Here are some words you may come across when dealing with Deputyship or Personal Injury Trusts - and a guide to help you understand them:
Someone appointed to manage state benefits for someone who is unable to do so for themselves. The Appointee is permitted to use the money claimed to meet the person’s needs. An Appointee cannot deal with other assets or savings from sources other than benefits.
Any decision which is made on behalf of a person who lacks capacity must be a decision which is in their best interests. Section 4 of the Mental Capacity Act 2005 provides the steps to follow in order to reach a best interests decision.
Court of Protection
A specialist Court that has responsibility for dealing with all aspects of financial and health and welfare issues for those who lack capacity to make decisions about those issues for themselves.
Certificate of Capacity
A Court of Protection Form. This provides the Court with information about an incapacitated person and why they would benefit from having a Deputy. Part of the form is completed by a Doctor or experienced Healthcare Professional setting out their view on the person's capacity to make decisions for themselves.
Someone appointed by the Court of Protection to make decisions on behalf of someone who lacks capacity to deal with some or all aspects of their affairs. A Deputy can be appointed to make decisions about a person's property and affairs and in some cases personal welfare although welfare issues are often dealt with by a court declaration.
This is a Court form which is filed with the application requesting that a Deputy be appointed. It contains information about the Deputy and seeks various commitments and promises from them.
Deputies annual Report
A report which the Property and Affairs Deputy submits to the Office of the Public Guardian each year to show how they have dealt with an incapacitated person's financial affairs.
All Deputies must be insured. This is usually done by way of a bond with an annual premium. The level of the bond is set by the Court of Protection
Arrangements made under the Mental Health Act 1983 for a Guardian to be appointed for a person with a mental disorder to help ensure that they get the care they need in the community.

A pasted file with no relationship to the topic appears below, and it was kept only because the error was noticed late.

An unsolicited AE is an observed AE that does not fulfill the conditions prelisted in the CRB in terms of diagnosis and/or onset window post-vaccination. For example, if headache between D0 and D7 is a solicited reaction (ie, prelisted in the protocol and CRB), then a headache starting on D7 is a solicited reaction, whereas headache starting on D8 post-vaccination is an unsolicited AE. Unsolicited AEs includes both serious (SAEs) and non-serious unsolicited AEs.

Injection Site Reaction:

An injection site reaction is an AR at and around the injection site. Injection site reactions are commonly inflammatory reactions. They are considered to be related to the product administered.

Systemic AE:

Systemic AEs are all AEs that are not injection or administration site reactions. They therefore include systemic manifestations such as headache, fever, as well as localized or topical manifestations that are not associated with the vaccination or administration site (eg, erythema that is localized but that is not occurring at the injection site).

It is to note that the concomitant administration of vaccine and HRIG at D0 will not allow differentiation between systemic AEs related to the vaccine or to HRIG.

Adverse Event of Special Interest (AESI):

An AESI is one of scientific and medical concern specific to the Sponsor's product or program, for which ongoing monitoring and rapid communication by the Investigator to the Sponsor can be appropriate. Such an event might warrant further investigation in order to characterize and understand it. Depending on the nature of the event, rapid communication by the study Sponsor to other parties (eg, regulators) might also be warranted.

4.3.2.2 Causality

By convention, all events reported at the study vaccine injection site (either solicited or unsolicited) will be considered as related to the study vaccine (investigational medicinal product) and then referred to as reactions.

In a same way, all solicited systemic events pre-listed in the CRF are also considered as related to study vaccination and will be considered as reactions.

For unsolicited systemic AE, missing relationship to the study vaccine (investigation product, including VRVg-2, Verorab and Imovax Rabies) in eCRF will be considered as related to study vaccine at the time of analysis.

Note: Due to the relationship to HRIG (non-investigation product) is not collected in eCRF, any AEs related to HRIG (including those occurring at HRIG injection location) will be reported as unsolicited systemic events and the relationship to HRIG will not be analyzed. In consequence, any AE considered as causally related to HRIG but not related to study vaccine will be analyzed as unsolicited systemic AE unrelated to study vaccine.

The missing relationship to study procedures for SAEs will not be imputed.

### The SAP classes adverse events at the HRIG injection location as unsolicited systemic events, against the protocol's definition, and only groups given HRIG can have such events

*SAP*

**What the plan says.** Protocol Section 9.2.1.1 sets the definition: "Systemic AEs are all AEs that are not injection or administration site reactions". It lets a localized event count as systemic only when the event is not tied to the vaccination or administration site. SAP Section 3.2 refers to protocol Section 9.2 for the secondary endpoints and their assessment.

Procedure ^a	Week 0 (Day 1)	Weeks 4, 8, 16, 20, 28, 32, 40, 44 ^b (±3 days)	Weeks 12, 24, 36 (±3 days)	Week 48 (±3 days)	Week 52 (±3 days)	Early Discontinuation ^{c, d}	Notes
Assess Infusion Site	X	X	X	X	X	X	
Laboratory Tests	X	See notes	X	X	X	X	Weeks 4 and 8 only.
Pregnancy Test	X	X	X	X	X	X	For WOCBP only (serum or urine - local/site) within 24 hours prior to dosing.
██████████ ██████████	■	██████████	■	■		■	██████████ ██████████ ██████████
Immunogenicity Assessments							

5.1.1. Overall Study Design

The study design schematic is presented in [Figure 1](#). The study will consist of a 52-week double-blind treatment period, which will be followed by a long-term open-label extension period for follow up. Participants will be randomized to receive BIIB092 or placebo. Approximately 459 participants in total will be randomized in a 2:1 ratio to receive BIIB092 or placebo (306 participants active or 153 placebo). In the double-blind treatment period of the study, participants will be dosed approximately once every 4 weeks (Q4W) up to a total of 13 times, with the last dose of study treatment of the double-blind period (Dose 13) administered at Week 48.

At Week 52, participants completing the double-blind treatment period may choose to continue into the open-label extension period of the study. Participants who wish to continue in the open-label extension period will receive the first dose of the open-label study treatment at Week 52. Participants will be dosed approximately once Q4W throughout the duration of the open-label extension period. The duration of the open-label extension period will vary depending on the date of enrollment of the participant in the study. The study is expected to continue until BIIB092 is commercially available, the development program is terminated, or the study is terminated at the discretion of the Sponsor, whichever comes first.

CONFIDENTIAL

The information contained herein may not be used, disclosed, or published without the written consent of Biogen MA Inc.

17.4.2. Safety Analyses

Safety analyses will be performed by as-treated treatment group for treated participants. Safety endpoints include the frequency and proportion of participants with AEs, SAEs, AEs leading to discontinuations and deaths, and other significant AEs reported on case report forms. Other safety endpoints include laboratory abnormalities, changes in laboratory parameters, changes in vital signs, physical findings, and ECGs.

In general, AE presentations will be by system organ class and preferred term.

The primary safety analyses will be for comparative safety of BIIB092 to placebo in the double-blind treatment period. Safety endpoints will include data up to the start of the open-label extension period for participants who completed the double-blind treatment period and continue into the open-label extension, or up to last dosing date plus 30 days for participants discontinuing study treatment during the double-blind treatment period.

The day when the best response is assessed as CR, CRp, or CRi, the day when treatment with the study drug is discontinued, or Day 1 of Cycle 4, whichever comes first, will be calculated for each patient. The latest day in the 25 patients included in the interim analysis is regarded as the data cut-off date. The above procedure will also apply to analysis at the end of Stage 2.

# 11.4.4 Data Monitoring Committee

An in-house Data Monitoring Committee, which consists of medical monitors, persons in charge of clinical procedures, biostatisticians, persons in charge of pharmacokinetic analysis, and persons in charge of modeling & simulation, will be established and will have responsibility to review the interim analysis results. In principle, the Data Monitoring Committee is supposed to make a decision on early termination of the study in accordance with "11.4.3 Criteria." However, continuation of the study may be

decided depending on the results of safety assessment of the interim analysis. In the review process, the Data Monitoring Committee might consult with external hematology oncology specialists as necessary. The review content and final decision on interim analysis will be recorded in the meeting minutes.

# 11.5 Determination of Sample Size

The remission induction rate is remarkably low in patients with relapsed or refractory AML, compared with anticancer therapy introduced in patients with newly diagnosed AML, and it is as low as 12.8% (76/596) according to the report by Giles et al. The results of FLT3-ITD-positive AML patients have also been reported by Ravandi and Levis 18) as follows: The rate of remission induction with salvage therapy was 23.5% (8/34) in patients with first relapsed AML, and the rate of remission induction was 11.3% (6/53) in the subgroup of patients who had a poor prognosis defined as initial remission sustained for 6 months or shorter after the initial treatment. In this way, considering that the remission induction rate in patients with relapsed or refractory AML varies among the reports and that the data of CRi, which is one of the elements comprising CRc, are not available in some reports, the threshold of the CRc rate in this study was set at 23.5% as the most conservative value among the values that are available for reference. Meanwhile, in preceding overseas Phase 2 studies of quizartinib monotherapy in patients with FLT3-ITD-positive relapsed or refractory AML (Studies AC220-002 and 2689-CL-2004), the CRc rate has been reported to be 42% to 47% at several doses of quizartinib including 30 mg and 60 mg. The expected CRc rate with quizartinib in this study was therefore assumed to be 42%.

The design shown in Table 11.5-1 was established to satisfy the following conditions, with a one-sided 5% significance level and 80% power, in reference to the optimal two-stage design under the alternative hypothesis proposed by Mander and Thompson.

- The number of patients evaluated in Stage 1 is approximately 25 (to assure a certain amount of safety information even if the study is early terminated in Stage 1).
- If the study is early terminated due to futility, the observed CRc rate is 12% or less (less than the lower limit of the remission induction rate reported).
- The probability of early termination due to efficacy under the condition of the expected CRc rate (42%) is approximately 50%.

A person appointed by the Court to conduct legal proceedings on behalf of, and in the name of, someone who lacks the capacity to deal with that for themselves.
Mental Capacity Act
The act of parliament which contains most of the law relating to people who are unable to deal with their affairs due to mental incapacity
Mental Capacity Act Code of Practice
A practical guide setting out how to ensure that the law within the Mental Capacity Act is followed.
Office of the Public Guardian (OPG)
The Public Guardian is responsible for the supervision of Deputies. A Property and Affairs Deputy must file an annual report with the Public Guardian showing how they have managed all aspects of a persons finances. The Public Guardian has a team of visitors who will visit the Deputy and the person for whom they act throughout the Deputyship.
Provides legal services for vulnerable persons and represents adults who lack capacity to conduct litigation in County Court or High Court proceedings in England and Wales and in the Court of Protection.
Someone appointed by the old Court of Protection to manage the property and affairs of a person lacking capacity This was before October 2007 and the introduction of Deputies. Many receivers have become Deputies, having first obtained an updated order from the Court of Protection.
A Will made by the Court of Protection for a person who lacks testamentary capacity. Testamentary capacity is the level of understanding a person needs to make a Will.
An independent representative of the Court of Protection and Office of the Public Guardian who will visit the Deputy and the person they represent.